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Don’t misdiagnose spider mites in soybeans

Symptoms can pass for drought damage or early senescence.

January 3, 2022  By Julienne Isaacs

A close-up photo of a two-spotted spider mite. Photo courtesy of Tracey Baute.

Two-spotted spider mites (Tetranychus urticae Koch) are small – very small, at one fiftieth of an inch or so in length – but mighty. 

If conditions are right and they get to work in the early R stages of soybean development, spider mites can cause 40- to 60- per cent yield loss, says Tracey Baute, field crop entomologist for the Ontario Ministry of Agriculture, Food and Rural Affairs (OMAFRA).

But they’re so small that they can go unnoticed. “They’re tiny and almost transparent,” Baute says. “You can see them, but they’re tiny dots. We usually suggest people take leaves and shake over a white or black piece of paper to see their movement.” 


It’s easy to mistake the symptoms of a spider mite infestation for drought symptoms: over time, the leaves show a stippling pattern – like they’ve been sandblasted, Baute says – with fine webbing underneath the leaves, “almost like it’s defoliating or getting ready for fall.” Left unchecked, the mites kill the plant and move to another host.

Over the last few years, with higher-than-average temperatures, spider mites have become more of an issue for Ontario producers. There are a few “hot spots” that have problems with spider mites almost every year, Baute says. But this year, even though conditions weren’t ideal for mites, researchers still found them in some fields. “It’s something to pay attention to going forward,” she adds.

Two-spotted spider mites are pests of many crops, including horticulture crops, dry beans, soybeans and wheat, and can be tricky to manage for that reason. After one host crop is harvested, they “balloon” to another host on fine webbing. Ontario researchers have noticed a trend whereby spider mites will balloon from cereal and grass crops after harvest to other hosts, including soybeans.

There’s only one chemical mode of action registered for use on spider mites in soybean in Ontario: dimethoate, an organophosphate sold under the trade names Lagon and Cygon that works by disabling a critical enzyme in the mite’s nervous system. Additional modes of action are available for high-value horticulture crops, but are sold at a price range that isn’t economical for field crop producers. Dimethoate has been used for decades, Baute says, and its efficacy could be waning.

OMAFRA has partnered with Western University and Agriculture and Agri-Food Canada on a spider mite monitoring project. This past growing season, 10 to 12 populations collected from farms ranging from Grey County to the Chatham-Kent area were analyzed at Western, and all were discovered to be resistant to dimethoate.

Because dimethoate is the only chemistry registered for use in soybeans and dry beans, Baute says there’s a high need for spider mite population testing to determine whether resistance is widespread and the registration of new control agents should be expedited.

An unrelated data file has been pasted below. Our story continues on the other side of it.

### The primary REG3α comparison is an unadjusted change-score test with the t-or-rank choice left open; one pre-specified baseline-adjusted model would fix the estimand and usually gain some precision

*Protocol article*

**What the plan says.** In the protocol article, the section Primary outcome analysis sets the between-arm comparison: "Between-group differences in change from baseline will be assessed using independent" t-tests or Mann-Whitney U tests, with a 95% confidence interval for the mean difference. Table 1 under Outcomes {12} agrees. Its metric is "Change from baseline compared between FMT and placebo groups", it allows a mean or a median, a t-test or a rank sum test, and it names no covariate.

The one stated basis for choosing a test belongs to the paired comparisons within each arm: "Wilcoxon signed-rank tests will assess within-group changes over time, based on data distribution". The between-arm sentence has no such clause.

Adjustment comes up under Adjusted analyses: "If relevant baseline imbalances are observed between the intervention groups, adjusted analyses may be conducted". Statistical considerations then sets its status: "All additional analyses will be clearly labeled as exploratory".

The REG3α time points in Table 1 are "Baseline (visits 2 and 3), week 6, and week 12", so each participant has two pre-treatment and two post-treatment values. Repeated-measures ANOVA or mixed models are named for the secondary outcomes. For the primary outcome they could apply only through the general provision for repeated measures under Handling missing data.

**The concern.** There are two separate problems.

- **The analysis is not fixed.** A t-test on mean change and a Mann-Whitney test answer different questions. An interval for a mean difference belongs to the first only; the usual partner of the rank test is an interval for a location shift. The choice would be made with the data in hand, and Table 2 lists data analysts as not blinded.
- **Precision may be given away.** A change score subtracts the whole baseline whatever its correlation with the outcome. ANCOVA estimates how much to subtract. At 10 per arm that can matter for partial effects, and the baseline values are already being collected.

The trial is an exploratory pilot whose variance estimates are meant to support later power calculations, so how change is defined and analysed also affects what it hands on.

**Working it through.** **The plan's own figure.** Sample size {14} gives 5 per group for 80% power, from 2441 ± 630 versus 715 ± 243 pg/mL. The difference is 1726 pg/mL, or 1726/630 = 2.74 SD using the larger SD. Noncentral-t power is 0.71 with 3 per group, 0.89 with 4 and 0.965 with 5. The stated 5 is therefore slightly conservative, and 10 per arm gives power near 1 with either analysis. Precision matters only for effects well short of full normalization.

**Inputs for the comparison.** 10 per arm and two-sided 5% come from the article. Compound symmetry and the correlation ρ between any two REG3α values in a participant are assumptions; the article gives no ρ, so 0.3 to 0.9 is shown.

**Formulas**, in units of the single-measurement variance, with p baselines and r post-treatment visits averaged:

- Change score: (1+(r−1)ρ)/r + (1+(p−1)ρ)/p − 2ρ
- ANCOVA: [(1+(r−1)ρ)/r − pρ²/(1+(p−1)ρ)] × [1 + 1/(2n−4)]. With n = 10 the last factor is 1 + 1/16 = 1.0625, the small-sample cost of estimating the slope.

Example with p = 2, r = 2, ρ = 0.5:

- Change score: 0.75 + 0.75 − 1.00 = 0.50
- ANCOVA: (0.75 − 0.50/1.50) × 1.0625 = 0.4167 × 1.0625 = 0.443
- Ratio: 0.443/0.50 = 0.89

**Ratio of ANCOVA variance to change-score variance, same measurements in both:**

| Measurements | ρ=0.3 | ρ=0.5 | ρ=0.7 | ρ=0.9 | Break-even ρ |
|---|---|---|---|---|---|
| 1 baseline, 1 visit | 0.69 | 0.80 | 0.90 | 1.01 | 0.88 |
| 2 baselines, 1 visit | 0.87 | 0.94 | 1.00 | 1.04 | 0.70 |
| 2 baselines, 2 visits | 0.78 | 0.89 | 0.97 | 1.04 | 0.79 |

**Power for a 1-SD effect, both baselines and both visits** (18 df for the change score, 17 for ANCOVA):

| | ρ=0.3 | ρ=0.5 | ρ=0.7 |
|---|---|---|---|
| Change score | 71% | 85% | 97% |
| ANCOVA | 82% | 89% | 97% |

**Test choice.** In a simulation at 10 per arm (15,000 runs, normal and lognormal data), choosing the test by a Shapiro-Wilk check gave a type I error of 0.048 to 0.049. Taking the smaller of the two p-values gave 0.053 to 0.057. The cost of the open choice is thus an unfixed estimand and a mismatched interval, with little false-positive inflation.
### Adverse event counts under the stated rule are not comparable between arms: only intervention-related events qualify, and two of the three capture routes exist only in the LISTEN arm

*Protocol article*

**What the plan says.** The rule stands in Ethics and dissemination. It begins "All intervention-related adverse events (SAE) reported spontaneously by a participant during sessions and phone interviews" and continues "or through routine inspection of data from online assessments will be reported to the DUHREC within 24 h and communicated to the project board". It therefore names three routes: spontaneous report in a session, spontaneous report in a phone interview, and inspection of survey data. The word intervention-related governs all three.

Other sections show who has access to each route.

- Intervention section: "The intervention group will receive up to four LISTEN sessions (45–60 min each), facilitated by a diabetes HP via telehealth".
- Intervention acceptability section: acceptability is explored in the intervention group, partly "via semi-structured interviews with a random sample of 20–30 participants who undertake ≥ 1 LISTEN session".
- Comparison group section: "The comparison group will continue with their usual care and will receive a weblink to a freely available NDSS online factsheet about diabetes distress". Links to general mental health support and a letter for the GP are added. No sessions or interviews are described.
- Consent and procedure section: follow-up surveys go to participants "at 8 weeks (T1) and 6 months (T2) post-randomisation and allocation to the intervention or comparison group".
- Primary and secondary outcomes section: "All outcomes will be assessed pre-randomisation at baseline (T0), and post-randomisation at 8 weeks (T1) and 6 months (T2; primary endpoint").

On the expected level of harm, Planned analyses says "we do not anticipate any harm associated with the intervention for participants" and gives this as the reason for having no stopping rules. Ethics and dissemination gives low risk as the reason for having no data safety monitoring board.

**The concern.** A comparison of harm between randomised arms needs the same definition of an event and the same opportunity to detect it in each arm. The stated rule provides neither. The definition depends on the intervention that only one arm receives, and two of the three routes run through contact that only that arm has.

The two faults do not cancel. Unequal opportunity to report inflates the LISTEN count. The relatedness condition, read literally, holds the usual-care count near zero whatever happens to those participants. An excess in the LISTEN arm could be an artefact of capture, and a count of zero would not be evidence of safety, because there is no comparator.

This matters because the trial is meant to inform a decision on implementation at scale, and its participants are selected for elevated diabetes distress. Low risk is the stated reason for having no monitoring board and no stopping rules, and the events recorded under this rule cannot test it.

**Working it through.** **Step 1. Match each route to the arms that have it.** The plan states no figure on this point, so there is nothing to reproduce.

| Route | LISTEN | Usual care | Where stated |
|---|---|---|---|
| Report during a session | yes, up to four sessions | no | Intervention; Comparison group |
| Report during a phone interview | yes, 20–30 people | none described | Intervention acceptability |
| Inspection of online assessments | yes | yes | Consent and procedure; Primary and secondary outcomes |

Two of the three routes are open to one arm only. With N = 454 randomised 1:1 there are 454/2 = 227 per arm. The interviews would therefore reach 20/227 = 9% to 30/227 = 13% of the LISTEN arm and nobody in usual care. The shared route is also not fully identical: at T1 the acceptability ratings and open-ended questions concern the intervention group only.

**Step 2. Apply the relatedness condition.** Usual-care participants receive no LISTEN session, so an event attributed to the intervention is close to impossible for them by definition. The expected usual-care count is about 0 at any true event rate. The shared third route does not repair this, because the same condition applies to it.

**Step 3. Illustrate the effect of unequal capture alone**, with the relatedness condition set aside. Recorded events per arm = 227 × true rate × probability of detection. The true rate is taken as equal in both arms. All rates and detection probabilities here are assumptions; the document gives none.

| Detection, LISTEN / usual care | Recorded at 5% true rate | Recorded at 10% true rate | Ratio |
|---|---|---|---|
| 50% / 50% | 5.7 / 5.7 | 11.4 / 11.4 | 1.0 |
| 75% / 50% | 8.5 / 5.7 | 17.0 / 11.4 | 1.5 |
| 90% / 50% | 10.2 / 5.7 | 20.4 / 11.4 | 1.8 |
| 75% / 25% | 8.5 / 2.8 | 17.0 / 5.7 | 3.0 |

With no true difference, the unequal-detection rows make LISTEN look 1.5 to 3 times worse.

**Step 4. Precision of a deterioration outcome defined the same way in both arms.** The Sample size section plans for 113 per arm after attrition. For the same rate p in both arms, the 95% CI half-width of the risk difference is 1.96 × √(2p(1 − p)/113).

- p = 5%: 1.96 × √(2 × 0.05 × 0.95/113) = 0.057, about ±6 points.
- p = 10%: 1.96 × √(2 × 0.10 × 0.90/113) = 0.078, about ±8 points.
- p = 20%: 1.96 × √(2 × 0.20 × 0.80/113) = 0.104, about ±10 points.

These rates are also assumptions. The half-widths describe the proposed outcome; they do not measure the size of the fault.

The latter isn’t a simple task. Baute says the industry has been pushing for the registration of a second mode of action in soybean for years. The end product would need to be cost-effective for field crop producers. Alternative products in use in horticulture crops can set producers back $50/acre or more, which is cost-prohibitive even if the alternative results in major yield losses.

While testing existing products for use in soybean, researchers need to evaluate application rates to ensure resistance doesn’t develop. 

“On top of that, part of this project is looking at testing mite populations on other products. If they’re already tolerant, there’s no point in getting them registered,” she says. 

Faced with such a challenging pest – so tiny it can easily be mistaken for drought stress, with the ability to quickly navigate from host to host, and increasingly resistant to the only product available to control it – producers may wonder what can be done to manage it.

Crop rotations can help, Baute says. “You do see more spider mite infestations in areas that are more abundant with soybeans or dry beans, but even if [producers rotate out of soybeans], they’re still present nearby in cereals and grassy ditch banks, and will balloon into any soybeans in the area.”

Spider mites tend to start at the field edges, she adds, so spraying at field margins could be an option as long as resistance hasn’t developed.

Producers’ best bet is to plant early so soybean plants are past the R3 stage by the time spider mites zero in on the crop. “There aren’t many cultural practices to keep the infestations down – it’s a matter of making sure your plants are as stress-free as possible and maybe more advanced when infestations happen,” she says.

If they continue to have issues with the pest, they may need to rotate out of beans and dry beans for a few years until other products are registered.

For now, producers should consider submitting mite population samples for analysis. Baute recommends sampling before an insecticide application is made, or after an application has been made and spider mites continue to be a problem in the field. OMAFRA staff will visit the farm to collect samples, she says.

Baute’s goal is to have a new infographic tool with information on spider mite identification and dimethoate resistance ready for the 2022 growing season. The resistance project will also include an app for farmers to identify fields with spider mite problems and notify Western University that a sample should be taken.

“We’re trying to build some resources and tools,” she says.

To notify Baute of fields with spider mite populations to take samples for testing, producers can contact her at or 519-360-7817.  


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